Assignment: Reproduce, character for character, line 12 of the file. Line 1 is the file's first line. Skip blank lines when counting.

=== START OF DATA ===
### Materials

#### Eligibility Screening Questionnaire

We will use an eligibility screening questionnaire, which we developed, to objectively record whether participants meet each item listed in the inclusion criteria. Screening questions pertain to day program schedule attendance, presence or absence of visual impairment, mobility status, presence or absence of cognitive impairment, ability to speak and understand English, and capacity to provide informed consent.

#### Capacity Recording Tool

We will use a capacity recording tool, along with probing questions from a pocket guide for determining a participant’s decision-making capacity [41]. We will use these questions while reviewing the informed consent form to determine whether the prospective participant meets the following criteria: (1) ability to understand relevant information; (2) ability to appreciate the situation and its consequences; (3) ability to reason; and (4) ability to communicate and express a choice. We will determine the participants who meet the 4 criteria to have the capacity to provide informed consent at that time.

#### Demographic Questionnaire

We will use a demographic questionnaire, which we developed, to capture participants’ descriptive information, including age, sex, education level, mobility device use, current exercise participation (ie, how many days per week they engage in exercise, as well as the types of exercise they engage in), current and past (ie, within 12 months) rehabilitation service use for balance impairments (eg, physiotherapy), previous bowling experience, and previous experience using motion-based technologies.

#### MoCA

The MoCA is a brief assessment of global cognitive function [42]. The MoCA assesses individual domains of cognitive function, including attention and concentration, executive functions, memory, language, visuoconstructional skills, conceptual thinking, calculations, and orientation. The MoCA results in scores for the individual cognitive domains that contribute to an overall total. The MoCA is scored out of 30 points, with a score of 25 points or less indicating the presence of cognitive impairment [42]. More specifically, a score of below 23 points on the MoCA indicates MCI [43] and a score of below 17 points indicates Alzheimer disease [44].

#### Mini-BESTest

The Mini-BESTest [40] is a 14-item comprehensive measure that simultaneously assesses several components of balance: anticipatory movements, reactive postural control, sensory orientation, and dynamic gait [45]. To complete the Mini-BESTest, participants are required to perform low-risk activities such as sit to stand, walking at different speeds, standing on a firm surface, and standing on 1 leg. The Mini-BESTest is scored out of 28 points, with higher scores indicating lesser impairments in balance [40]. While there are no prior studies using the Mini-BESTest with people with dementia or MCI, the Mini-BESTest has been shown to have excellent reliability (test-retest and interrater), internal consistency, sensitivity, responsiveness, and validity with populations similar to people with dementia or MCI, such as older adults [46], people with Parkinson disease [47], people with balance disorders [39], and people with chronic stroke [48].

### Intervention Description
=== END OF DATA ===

### Intervention Description